The City of San Francisco is considering deploying its own fiber-based gigabit broadband network to replace existing contracts with service providers to eventually reduce costs and improve its ability to become a smart city.
Earlier this week, Mayor Mark Farrell released a report that estimated it would cost between $1.2 billion and $1.8 billion in one-time construction costs and between $69 million and $121 million annually to maintain a fiber optic network throughout the city. San Francisco would own the network, but contract network services out to the private sector, according to the estimate.
By implementing its own broadband infrastructure, the city could defray up to $154 million in anticipated planned and aspirational costs through fiscal year 2020-21, the report said. In the current fiscal year, San Francisco would save approximately $450,000, with up to about $1.2 million in cost savings in three years, it added.
Several government divisions weighed in on how they could use government-owned gigabit broadband network infrastructure to enhance services and/or reduce expenses. The Department of Health, for example, could use telehealth to reduce and eliminate hospital readmissions -- thereby meeting federal criteria for Medicare and Medicaid payments and increasing its funding. DPH, which monitors the prison population, could similarly use telemedicine to cut costs and would avoid deploying its own planned fiber optic cable, the report said.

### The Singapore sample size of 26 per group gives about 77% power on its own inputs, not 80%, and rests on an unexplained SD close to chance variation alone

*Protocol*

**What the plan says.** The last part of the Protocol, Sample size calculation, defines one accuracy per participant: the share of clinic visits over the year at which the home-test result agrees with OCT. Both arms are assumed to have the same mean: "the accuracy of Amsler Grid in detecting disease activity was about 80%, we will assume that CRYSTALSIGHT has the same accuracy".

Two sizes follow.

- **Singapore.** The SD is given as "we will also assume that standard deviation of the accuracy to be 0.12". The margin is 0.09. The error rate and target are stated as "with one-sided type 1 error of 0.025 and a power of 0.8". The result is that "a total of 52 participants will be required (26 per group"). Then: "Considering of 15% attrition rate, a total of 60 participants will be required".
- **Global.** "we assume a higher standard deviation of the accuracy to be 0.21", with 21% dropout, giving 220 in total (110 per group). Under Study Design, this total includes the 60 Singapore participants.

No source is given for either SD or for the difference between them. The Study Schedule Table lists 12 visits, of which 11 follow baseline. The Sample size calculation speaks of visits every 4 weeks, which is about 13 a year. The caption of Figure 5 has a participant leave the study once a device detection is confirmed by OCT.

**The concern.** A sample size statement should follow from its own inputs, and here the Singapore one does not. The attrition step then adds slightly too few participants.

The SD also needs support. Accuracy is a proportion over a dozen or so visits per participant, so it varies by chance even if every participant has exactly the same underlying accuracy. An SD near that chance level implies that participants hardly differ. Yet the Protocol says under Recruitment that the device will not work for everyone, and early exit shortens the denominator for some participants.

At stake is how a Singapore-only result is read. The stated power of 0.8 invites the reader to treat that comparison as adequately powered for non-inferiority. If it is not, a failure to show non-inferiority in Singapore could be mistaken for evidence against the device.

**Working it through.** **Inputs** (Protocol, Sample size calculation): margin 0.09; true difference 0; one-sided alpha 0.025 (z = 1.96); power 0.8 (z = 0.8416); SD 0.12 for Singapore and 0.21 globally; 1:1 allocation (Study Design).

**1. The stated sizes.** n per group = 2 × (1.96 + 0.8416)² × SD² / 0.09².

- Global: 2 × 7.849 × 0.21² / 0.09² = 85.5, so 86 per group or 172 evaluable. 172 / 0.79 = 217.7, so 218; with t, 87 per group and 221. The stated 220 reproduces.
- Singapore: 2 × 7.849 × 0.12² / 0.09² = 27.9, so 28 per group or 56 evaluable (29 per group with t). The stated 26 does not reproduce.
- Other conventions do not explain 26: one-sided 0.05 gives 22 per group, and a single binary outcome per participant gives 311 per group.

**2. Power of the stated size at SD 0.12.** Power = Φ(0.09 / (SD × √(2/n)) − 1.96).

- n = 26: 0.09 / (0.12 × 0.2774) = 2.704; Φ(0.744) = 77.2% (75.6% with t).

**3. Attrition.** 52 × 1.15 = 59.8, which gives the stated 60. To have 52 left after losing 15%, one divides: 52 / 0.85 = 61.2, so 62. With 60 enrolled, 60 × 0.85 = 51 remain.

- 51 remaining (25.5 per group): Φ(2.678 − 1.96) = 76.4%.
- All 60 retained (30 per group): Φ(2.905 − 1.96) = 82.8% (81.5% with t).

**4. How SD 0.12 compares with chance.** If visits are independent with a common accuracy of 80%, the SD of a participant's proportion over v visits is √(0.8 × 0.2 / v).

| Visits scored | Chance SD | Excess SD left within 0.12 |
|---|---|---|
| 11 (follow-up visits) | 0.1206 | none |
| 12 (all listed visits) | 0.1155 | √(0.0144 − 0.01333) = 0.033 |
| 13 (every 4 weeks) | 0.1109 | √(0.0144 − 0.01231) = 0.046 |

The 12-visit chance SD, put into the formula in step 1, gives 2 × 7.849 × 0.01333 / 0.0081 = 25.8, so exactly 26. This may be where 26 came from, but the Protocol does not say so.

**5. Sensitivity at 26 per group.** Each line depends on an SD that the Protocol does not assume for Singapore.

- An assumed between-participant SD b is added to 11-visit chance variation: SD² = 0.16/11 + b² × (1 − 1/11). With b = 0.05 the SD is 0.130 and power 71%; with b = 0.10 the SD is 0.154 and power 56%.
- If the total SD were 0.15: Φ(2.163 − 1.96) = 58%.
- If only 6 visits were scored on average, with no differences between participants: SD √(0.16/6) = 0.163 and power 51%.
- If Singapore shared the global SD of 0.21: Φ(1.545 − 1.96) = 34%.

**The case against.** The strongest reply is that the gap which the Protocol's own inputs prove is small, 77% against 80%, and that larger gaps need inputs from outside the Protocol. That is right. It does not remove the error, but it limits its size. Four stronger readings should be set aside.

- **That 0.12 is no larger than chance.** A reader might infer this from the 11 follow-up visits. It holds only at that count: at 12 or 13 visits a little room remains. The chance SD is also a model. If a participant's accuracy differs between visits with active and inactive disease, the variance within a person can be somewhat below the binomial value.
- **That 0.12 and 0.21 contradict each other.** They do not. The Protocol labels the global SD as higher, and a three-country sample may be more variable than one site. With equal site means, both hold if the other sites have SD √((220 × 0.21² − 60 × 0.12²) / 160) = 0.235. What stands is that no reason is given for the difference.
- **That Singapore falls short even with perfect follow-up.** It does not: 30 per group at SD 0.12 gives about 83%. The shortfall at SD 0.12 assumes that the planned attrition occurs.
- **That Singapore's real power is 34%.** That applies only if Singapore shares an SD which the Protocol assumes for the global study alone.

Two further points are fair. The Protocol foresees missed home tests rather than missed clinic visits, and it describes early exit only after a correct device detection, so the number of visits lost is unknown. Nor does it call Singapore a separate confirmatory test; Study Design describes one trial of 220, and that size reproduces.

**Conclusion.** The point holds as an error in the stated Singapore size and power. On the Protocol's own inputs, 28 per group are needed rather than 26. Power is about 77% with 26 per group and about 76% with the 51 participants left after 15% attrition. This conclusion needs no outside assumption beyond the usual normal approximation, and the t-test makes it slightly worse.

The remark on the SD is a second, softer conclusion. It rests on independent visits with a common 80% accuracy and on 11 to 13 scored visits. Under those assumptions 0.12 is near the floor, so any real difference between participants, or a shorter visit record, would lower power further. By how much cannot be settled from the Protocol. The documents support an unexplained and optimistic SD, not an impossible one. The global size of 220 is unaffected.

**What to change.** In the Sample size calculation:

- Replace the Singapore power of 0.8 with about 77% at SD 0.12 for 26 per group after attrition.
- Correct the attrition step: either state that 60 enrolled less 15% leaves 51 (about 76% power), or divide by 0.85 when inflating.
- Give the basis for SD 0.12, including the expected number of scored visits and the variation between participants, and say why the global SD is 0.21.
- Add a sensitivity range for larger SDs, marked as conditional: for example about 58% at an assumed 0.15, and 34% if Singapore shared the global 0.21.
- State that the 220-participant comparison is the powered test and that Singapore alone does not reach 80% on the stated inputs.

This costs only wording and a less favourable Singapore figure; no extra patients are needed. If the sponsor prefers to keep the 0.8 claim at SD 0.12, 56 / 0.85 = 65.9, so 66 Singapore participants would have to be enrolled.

Likewise, the Metropolitan Transit Authority could ramp up its use of smart traffic controls, such as lights and other Internet of Things (IoT) devices, it said.
In a flurry of activity throughout the week, Donald (DJ) LaVoy, Deputy Under Secretary for Rural Development at the US Department of Agriculture, and his team spent about $145.8 million in the non-urban or suburban areas of seven states.
Calix reported revenue of $120.19 million – up 4% – in Q4 2019, putting a bounce in the step of company president and CEO Carl Russo and a shine to Calix's ongoing transition from hardware vendor to a provider of platforms enabled by cloud, APIs and subscriber experience.
Looking to curtail e-waste and improve the bottom line, BT will require customers to return routers and set-top boxes, although subscribers will not have to pay a fee when they receive regular broadband equipment.
Deploying DOCSIS 3.1 across its entire footprint gave Rogers Communications the ability to offer speeds of up to 1 Gbit/s,
contributing to a broadband segement that generated about 60% of the Canadian operator's $3.05 billion (US) in Q4 cable earnings.
In addition to delivering gigabit broadband to homes and business, millimeter wave (mmWave) fixed wireless has emerged as a key fiber extension technology and enabler of 5G backhaul and access. Most of the mmWave discussion centers on licensed spectrum, but there also exists a promising unlicensed band in the 60 GHz range.
Join Jonathan Brady, Director of Sales for North America, CCS and Michael Kletchko, Head of Market Development, ADTRAN as they provide an overview of the unlicensed 60 GHz technology including:
In this insightful Light Reading radio show, Kurt Raaflaub, Head of Strategic Solutions Marketing, will outline the key service provider challenges, deployment considerations, next-gen Gigabit technologies, and service models to win market share in the rapidly growing MDU market.